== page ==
The Carbon Disclosure Project: Round Two
The Carbon Disclosure Project (CDP) was launched in December 2000 to facilitate institutional investor collaboration regarding climate change. Paul Simpson, project manager of CDP London explains how its formation and subsequent expansion reflects the growing concern by institutional investors about the strategic and financial implications of responding to climate change.The CDP mission is twofold: to inform investors regarding the significant risks and opportunities presented by climate change; and to inform company management regarding the serious concerns of shareholders regarding the impact of these issues on company value.
The CDP 2 information request was signed by 95 institutional investors with assets of US$10 trillion, an amount roughly equal in current dollar terms to the 2003 US Gross Domestic Product, and more than double the total for CDP 1. The request was sent in November 2003 and the resulting report was recently published (3).
Responses from the FT500 Global Index companies are also up sharply, from 47% to 59%. Moreover, survey data are more diversified by industry, and more sophisticated in content, than previously. The total emissions from operations reported to CDP across all sectors was over 2,886 million tonnes of CO2 equivalent (CO2e), or roughly 13% of all emissions from fossil fuel combustion worldwide.
WHY EMISSIONS DISCLOSURE MATTERS
Weather-related natural disasters caused about US$70 billion damage during 2003 (US$18.5 billion was insured). For the first time, climate change was explicitly identified as being a factor. More extreme weather events should be expected in the future, according to leading re-insurers.
The effects of this will be felt in key sectors and commodity markets - notably, the power, energy, insurance, transportation, heavy manufacturing and building/infrastructure industries, and the crude oil, gasoline, grain, soy and wheat markets. The application - and bundling together - of weather derivatives, catastrophe bonds and other environmental financial risk-hedging instruments is turning into a viable, but under-utilised, risk-management option for many firms.
Mainstream pension trustees, analysts, bankers, insurers and fund managers have begun to appreciate the implications of climate change and greenhouse gas (GHG) policies in financial terms. No longer can fiduciaries claim to be unaware of what is at stake. Taking climate risks into account is now becoming part of smart financial management. Failure to do so may well be tantamount to an abdication of fiduciary responsibility. FT500 firms can expect to come under greater pressure from shareholders as a result.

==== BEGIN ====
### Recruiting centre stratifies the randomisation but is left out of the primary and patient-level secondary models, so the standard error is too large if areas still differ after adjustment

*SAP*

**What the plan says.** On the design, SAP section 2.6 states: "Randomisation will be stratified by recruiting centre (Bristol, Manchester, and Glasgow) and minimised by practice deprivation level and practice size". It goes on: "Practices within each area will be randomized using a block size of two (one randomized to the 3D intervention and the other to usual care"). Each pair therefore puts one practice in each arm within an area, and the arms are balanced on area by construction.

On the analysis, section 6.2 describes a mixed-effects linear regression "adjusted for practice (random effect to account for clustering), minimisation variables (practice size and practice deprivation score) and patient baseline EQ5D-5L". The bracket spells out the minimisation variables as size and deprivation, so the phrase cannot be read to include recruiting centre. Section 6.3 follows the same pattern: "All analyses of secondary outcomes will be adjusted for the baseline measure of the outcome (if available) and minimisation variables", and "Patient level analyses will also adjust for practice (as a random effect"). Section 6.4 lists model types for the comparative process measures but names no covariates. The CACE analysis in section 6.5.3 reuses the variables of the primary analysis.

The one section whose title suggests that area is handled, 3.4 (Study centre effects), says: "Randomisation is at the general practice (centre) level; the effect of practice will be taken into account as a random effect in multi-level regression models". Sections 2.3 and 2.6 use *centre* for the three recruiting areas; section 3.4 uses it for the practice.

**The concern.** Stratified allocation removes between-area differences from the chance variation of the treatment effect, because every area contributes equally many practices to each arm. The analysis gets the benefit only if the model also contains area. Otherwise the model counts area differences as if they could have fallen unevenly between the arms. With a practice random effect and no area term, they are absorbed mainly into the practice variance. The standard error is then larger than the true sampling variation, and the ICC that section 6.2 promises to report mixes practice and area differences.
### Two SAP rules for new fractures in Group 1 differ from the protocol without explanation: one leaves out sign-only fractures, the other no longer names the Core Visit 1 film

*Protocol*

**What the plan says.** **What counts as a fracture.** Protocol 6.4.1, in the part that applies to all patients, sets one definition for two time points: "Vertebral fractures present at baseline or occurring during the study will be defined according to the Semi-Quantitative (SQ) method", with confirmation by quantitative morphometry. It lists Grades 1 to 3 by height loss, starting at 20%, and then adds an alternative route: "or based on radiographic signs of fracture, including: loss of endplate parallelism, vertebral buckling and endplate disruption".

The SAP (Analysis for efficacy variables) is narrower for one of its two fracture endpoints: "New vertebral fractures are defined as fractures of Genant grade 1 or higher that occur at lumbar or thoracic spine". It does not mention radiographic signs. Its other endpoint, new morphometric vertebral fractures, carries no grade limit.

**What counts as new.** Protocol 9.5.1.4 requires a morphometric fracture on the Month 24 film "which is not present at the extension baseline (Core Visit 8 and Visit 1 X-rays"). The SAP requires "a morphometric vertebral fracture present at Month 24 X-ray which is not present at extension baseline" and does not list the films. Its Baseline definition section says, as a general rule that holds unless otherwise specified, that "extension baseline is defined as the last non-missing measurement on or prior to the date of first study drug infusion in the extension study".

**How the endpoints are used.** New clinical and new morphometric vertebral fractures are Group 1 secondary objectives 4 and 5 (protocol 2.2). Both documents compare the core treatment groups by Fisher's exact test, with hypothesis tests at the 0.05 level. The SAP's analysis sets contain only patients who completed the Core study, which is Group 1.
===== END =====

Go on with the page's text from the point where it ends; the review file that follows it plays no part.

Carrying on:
CARBON FINANCE IS NOW A REALITY
Legislation favouring a shift to a low carbon intensity economy is now a fact of life for FT500 companies across the EU, as well as in many parts of the US, Japan, Australia and Canada. In January 2005, over 14,000 entities will begin trading carbon in what promises to be the largest, most liquid carbon market in the world: the EU Emissions Trading Scheme (ETS). Approximately 29% of the FT500 companies contacted through the CDP are located in countries that are included in the EU ETS. In the US, more than 20 states have passed or proposed legislation on CO2 emissions, or have developed carbon registries, sequestration studies and similar measures.
The future 'cost of carbon' is a major headache for energy-intensive FT500 companies. Two-thirds of EU utilities expect wholesale electricity prices to rise by up to 20%. According to one report, higher electricity prices across the EU will mean additional costs of almost &Euro;600 million (US$720m) per year for the European steel industry, &Euro;500m for the pulp and paper business, and &Euro;260m for the cement, lime and glass industries. Our analysis indicates that even a 5% shift in energy prices could impact per share earnings by as much as 15% in certain industries. Energy risk management and energy efficiency initiatives are taking on a new strategic importance.
Pressure is growing on financial market authorities, fiduciaries, company directors and officers, and accounting bodies to incorporate climate risk factors into financial statements and offerings. This is likely to result in greater pressure on firms to measure and disclose the risks they face. It now seems to be only a matter of time before generally accepted carbon accounting principles (GACAP)- are adopted at national and international levels. Climate litigation against major industrial emitters also looks increasingly likely.